These users are already engaged in some way or the other, and it requires novel treatment to differentiate and reach your target users today. Game discovery is broken big time (Mahesh from Redpoint Ventures highlights about it here). When you have 500+ games published on the iOS app store and 250+ games on the Android play store every single day on a combined base of 4+ million apps, it just doesn’t make sense to expect any app to do well just by publishing it in app stores.

You need a solution that is contextual in getting the gamers curious — just the way people saw their peers playing Angry Birds in trains, flights and coffee shops around 2010 when apps were only taking off.


Initiatives like Google Instant Apps could possibly mitigate the skewed effects but it serves only as a retrofitting solution without getting rid of the apps the way as we know it. Bots might work well for few type of apps, but it is going to be a while before the AI for Natural Language Processing picks up. Certainly, AirPods from Apple could open up new voice platforms like Siri and Alexa from Amazon has already given us a teaser. Until they take over - which is probably not in the next 3-5 years, we would still be using apps in its current form. We therefore need solutions that is more context driven for users to realize the value of any app before they go about downloading it. For instance,

What If?

  • What if your users could challenge other gamers in proximity for playing against each other in a car race game, tic-tac-toe or anything that they would otherwise play with an online peer or a virtual computer?

  • What if there was a simple and seamless platform for gamers to discover and engage with their peers in proximity — like a Tinder for games?

  • What if no external network was required that you could engage your users while in flights or cruises?

  • What if you could drive people to download your huge-sized game on the fly contextually, just when they are challenged by a gamer and not having to worry about burning data?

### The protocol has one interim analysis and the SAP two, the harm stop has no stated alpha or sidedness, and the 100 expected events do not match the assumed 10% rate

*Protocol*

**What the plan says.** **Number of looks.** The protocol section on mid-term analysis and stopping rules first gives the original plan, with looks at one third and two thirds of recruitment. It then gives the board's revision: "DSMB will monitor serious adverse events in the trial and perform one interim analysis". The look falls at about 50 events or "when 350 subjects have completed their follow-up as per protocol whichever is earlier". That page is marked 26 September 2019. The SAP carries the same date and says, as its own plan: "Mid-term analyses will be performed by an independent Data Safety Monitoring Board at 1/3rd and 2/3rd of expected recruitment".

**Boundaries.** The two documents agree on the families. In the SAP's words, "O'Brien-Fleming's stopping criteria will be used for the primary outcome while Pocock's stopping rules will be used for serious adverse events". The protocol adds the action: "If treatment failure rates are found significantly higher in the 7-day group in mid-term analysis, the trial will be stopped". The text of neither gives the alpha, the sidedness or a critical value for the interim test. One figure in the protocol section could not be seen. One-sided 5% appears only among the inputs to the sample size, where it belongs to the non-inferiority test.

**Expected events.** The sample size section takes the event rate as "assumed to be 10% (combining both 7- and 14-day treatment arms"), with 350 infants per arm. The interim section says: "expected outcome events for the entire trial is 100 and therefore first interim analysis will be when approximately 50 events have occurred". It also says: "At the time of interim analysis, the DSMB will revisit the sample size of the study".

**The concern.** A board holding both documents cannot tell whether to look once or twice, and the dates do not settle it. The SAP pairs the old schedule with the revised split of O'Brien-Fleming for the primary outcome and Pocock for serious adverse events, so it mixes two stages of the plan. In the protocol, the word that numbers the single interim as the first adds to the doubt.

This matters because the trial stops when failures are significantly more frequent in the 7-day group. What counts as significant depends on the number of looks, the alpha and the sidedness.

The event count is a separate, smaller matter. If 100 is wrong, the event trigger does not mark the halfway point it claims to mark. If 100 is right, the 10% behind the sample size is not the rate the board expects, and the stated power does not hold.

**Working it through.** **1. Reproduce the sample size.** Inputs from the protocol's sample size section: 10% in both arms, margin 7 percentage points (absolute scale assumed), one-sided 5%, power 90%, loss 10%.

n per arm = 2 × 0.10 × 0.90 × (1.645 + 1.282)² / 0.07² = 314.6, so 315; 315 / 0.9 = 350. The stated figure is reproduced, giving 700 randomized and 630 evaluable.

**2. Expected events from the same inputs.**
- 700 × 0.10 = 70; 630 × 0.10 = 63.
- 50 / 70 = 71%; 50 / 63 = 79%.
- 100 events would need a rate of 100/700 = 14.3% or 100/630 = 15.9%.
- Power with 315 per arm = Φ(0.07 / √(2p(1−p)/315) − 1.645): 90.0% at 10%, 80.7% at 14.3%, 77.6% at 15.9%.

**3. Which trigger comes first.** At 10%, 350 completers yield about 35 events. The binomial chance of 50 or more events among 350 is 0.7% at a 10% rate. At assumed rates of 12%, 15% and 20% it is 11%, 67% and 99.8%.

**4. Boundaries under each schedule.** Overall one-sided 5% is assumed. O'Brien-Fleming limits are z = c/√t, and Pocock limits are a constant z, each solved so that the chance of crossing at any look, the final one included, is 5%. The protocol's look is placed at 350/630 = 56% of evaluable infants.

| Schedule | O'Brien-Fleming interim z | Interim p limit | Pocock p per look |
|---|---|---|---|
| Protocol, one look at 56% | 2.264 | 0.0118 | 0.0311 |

Klozest SDK has the answers to the above questions. It attempts in providing context for the app publishers to find more reasons for users to engage with their apps. It is particularly effective in bridging the physical-online divide which gets accentuated as more services start to interface with the physical world - like connecting with someone on LinkedIn at a crowded conference could happen with a click of button; or a kid in a flight could find a fellow gamer nearby for a car race game.

Klozest is particularly empowering in serving as the digital word-of-mouth campaign. You might have a huge user base and yet struggle today to find usage beyond siloed digital paradigms. Klozest could catapult the growth with cross-pollination of connections and engagement for your mobile app in the physical world.


Create a new distribution channel for your mobile game app, one that drives users to not just install but provide enough context to get them to play it right at that time. Think of options beyond the Facebooks and Chartboosts to get your product across. Capitalize on new Cost per Install paradigms instead of fighting the war with well entrenched and resourceful players. For instance, Klozest platform could serve as a new layer in exponentially growing your user base and not only limiting to the gateway of app stores, where every single user has the potential to bring in new users every day across the globe.

It is wonderful to boast a user base of 1+ million, but getting complacent about it is probably going to make your app a fad very soon. Give your users a reason and a tool to bring in new users, and you could very well break out into the history books just like how Angry Birds did.